In 1903, Southern Pacific relocated its locomotives and roundhouse from Wadsworth to northeast of Reno, and Sparks grew up around the rail center. Last year, Southern Pacific announced plans to demolish the machine warehouses to construct a parking lot.  

Being on the National Register of Historic Places — in the past, as the Southern Pacific warehouses were, or currently, as the Old Las Vegas Mormon Fort is — doesn’t ensure protection. Under federal law, the listing of a property on the register does not preclude a nonfederal landowner from demolishing the property.

If demolition of the old Southern Pacific warehouses goes through, it wouldn’t be the first time, Green said, citing the old Boulder City Hospital that was torn down in 2015 to make way for new houses. It, too, had been located on the National Register of Historical Places, but “being on the National Register doesn’t mean protection. You need local ordinances and state laws,” he said. “Historic preservation is kind of a crazy business.”

Being a crazy business that sometimes can’t save relics of the past doesn’t mean it’s not worth trying, though, according to Green.

“We believe there is a future in the past,” he said.

The most endangered sites of 2023

The most recent list includes sites that have been on the list before, including the Old Las Vegas Mormon Fort and downtown Austin, said Paige Figanbaum, the UNLV graduate student serving as the organization's deputy director. 

“Across Nevada, there’s been a lot of redevelopment,” she said. “There’s things that can change within two, three, five years. 

“That’s why we were listing repeats from previous lists, like the old Mormon fort — to reiterate the primary objective of our list is to serve as a call to action for people.”

Sites selected as 2023’s most endangered in Nevada are:

  • Old Las Vegas Mormon Fort. Located in downtown Las Vegas, the 1855 settlement is surrounded by new development.   
  • Peehee mu’huh (Thacker Pass). A lithium mine is being constructed in a mountainous area north of Winnemucca said to be the site of an 1865 Northern Paiute massacre. In 1968, the Bureau of Land Management identified remains of Northern Paiute people and a camp in the area.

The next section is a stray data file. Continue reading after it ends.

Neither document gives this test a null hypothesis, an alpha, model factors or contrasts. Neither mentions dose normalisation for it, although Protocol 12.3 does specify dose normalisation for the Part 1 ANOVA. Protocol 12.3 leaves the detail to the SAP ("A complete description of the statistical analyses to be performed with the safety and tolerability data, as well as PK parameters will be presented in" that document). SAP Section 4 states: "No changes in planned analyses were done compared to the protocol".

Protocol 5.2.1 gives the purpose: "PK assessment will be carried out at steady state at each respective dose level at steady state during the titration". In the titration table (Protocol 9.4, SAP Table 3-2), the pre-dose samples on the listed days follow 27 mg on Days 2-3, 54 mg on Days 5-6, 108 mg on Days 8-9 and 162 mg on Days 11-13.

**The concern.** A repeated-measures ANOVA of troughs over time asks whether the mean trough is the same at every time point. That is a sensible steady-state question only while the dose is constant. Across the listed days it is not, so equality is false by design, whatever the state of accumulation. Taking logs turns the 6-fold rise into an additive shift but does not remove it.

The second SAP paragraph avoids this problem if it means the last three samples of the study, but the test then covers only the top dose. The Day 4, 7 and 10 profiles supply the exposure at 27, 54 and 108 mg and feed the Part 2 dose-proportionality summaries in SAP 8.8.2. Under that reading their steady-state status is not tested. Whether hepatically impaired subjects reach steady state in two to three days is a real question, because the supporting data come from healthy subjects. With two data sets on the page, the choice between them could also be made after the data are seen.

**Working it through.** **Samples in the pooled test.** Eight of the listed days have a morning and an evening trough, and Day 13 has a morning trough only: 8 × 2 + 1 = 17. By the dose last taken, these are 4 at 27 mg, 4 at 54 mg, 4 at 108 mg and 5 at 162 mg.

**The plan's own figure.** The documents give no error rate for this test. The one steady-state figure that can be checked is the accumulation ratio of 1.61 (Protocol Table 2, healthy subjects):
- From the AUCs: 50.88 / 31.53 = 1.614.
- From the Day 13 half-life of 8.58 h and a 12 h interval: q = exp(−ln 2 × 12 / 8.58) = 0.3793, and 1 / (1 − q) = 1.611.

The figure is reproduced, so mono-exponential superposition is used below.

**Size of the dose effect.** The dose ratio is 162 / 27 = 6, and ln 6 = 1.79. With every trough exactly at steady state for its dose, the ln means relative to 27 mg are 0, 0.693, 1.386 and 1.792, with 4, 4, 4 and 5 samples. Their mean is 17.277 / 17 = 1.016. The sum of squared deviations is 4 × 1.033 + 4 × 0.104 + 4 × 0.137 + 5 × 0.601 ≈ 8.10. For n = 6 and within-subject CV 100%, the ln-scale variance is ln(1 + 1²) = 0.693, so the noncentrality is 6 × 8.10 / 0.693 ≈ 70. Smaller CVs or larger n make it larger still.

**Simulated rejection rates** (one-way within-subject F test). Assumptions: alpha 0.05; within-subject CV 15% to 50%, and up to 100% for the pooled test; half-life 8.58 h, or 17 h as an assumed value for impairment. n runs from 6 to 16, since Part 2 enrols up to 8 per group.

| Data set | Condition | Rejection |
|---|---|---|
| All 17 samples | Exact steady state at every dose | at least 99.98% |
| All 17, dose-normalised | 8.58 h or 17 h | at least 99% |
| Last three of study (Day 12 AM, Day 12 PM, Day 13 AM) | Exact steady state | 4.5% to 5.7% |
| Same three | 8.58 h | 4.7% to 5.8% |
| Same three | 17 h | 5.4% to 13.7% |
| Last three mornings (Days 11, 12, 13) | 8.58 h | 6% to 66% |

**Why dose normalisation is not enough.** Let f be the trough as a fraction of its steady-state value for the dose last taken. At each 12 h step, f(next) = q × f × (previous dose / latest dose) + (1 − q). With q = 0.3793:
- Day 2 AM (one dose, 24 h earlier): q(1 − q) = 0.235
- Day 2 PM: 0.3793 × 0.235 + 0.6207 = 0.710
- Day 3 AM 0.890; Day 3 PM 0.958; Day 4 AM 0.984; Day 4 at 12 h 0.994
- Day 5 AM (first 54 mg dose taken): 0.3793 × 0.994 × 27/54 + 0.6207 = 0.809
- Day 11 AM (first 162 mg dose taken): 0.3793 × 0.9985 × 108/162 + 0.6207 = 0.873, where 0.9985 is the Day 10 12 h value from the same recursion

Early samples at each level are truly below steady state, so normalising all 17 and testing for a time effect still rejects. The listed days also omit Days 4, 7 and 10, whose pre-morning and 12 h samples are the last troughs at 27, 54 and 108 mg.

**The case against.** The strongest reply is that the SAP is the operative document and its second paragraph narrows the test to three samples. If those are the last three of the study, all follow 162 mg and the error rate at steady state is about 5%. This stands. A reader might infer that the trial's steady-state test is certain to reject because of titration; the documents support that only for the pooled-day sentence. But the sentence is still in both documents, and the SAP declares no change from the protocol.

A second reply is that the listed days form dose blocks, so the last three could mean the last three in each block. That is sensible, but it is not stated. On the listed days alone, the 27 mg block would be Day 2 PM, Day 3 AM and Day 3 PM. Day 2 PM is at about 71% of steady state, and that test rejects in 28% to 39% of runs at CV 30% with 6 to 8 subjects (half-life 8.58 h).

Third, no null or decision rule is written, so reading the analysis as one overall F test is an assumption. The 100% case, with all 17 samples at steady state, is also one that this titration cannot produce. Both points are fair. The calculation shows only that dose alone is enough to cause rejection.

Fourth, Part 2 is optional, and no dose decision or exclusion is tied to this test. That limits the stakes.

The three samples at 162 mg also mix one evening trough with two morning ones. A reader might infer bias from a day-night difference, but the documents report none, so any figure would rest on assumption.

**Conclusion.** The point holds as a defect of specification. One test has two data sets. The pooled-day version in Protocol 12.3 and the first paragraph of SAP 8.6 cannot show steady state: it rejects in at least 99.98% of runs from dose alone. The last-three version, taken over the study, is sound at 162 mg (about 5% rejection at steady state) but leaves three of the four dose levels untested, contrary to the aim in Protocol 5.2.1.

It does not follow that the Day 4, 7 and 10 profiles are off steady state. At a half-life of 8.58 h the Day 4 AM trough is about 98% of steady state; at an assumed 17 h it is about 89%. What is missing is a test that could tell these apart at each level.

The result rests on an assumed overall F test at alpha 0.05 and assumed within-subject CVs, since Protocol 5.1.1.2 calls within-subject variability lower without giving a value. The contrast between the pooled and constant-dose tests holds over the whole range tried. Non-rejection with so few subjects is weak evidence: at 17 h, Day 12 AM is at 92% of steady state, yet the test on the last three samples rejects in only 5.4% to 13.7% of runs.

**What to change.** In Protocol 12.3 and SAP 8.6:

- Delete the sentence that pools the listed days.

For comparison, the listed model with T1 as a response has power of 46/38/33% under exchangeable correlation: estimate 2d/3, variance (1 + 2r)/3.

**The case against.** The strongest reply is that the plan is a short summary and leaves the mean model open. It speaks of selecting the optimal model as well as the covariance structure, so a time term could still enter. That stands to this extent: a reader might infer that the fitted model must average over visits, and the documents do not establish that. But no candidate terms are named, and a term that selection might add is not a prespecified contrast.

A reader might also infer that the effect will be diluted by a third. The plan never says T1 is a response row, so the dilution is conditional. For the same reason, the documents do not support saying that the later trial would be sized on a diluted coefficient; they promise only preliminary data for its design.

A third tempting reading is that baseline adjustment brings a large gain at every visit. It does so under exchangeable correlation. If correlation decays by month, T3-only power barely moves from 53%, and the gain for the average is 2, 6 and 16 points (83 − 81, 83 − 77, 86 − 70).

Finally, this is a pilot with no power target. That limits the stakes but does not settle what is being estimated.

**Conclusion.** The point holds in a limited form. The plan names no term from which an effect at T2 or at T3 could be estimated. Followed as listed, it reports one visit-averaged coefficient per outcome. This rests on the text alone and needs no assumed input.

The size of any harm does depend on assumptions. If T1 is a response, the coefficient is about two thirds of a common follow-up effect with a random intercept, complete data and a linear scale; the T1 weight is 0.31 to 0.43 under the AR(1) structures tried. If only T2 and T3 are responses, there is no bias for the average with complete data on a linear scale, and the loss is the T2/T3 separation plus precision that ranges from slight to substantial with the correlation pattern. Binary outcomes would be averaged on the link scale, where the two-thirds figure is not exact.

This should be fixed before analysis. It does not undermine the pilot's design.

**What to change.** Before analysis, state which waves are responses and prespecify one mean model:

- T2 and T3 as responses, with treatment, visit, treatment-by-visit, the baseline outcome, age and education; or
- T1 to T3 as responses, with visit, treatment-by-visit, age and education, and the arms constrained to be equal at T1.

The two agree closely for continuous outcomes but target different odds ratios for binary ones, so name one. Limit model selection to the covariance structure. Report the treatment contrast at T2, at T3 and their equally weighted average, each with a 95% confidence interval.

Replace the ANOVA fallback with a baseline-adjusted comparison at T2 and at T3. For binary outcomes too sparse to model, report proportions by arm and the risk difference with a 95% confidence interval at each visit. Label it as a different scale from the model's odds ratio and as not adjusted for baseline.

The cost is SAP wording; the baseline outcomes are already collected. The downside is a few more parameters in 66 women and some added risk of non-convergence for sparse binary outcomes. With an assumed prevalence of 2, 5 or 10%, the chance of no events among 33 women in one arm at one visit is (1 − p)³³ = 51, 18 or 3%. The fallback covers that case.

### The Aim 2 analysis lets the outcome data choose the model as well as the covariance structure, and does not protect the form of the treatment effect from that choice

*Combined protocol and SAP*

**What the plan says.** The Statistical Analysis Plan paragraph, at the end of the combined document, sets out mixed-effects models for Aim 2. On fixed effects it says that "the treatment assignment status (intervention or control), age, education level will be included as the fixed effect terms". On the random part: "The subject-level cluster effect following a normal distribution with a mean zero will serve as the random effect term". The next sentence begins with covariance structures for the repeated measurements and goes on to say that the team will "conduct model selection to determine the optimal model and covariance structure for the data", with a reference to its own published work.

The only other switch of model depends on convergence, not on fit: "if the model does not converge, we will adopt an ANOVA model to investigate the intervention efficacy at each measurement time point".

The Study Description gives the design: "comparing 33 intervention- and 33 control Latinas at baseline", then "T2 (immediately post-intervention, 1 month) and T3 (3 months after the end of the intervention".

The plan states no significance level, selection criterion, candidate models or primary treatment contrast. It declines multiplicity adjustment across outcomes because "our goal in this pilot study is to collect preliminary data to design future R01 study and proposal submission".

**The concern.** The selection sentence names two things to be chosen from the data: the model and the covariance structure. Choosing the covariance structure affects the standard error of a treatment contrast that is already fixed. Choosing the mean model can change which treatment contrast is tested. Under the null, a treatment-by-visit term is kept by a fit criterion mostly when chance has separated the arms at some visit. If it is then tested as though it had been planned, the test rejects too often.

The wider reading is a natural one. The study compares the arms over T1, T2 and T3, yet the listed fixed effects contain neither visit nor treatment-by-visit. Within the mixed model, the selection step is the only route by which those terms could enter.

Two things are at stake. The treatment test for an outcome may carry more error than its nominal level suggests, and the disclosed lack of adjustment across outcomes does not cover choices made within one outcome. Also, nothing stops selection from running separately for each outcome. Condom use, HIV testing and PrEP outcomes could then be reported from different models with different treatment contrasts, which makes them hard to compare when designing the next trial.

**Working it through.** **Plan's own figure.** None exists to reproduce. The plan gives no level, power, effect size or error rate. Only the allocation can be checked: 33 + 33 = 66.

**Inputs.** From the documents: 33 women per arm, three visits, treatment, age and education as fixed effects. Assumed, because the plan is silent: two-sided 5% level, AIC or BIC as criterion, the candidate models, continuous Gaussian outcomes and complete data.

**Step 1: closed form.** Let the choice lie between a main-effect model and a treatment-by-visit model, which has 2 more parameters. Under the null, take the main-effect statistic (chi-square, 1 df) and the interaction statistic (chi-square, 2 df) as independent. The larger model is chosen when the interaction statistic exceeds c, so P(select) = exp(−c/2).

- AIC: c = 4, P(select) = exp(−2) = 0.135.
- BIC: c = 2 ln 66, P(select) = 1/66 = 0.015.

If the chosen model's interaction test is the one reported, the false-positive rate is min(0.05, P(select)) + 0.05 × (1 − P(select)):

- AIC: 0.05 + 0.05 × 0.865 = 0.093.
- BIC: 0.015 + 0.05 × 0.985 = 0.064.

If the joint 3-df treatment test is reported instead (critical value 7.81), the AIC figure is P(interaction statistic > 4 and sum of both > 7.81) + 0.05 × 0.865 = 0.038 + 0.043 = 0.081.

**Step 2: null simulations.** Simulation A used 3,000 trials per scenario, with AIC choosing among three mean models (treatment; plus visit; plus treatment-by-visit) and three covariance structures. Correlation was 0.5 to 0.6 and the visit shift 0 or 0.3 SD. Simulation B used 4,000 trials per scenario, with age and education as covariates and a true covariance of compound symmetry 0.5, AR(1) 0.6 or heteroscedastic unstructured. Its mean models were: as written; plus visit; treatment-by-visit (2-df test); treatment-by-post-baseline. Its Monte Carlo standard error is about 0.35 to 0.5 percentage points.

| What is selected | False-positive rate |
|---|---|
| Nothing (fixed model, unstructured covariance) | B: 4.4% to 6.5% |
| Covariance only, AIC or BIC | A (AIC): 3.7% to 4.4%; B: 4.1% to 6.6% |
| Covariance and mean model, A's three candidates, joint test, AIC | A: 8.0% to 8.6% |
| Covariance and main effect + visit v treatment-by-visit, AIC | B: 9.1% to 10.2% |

• Winnemucca Grammar School. Built in the 1920s, the school is still in use but is rapidly decaying. Administrators must find funds to renovate the school, including bringing it up to Americans with Disabilities Act standards.
  • Southern Pacific warehouses. In 1903, Southern Pacific relocated its locomotive and roundhouse from Wadsworth to northeast of Reno. The city of Sparks sprung up around the railyard. Last year, Southern Pacific announced plans to demolish the machine shop to construct a parking lot.  
  • Elko Water Company’s canal system. In the mid-19th century, Chinese laborers dug an 8.5-mile-long ditch from Osino to Elko to provide water to the growing mining city. “The canal system is a physical record of the Chinese community’s presence, ingenuity and resourcefulness in northeastern Nevada that has largely been unrecorded,” according to Preserve Nevada.
  • Bethel African Methodist Episcopal Church and Reno’s northwest quadrant. Northwest Reno, including the church, are threatened by Jacobs Entertainment’s redevelopment plans to convert the area into a “Neon Line District.”
  • Lemaire store. Located in Battle Mountain, the Lemaire store was built in 1876 and is one of the oldest commercial buildings that remains in the town.
  • Historic motor courts. Motor courts and hotels were once important stopovers for long-distance travelers. Now, many are in disrepair or being demolished, such as those along Reno’s Fourth Street.
  • Historic cemeteries and burial sites. In 1962, roughly 3,000 cemeteries were documented throughout the state. In remote corners of the state, some are forgotten to time, while those closer to metropolitan areas face threats from development.  
  • Mineral and Nye county courthouses. The Mineral County Courthouse is the only courthouse in the state to have served two jurisdictions and the Nye County Courthouse boasted one of the most expensive construction budgets when built in 1905.
  • Downtown Austin. Preserve Nevada is advocating for the historic restoration of some of the town’s core buildings, including the Austin Courthouse, Mark Twain International Hotel, St. Augustine’s Catholic Church, Methodist Church and St. George’s Episcopal Church.

(Disclosure: Bob Stoldal serves on the board of The Nevada Independent. He was not involved in the editing of this story.) 

The Stewart Indian School Museum in Carson City on June 4, 2021. (David Calvert/The Nevada Independent)

Here’s what else I’m watching (and listening to) this week:

KUNC reports on efforts St. George, Utah, is taking to recycle water, similar to efforts Las Vegas instituted years ago.

Camels in the Mojave Desert? Vox looks at the lighter side of wildfire restoration in the Mojave National Preserve.

Controversial plans are being formed to turn Nevada’s pinyon-juniper woodlands into biofuel, according to the L.A. Times

Grist and Inside Climate News partner to look at the future of water-intensive mining in the arid Southwest.

A substantial amount of recycling ends up in landfills. Artificial intelligence could change that, according to The Washington Post

Federal protections could be offered to a tiny Thacker Pass snail threatened by lithium mining, reports E&E News.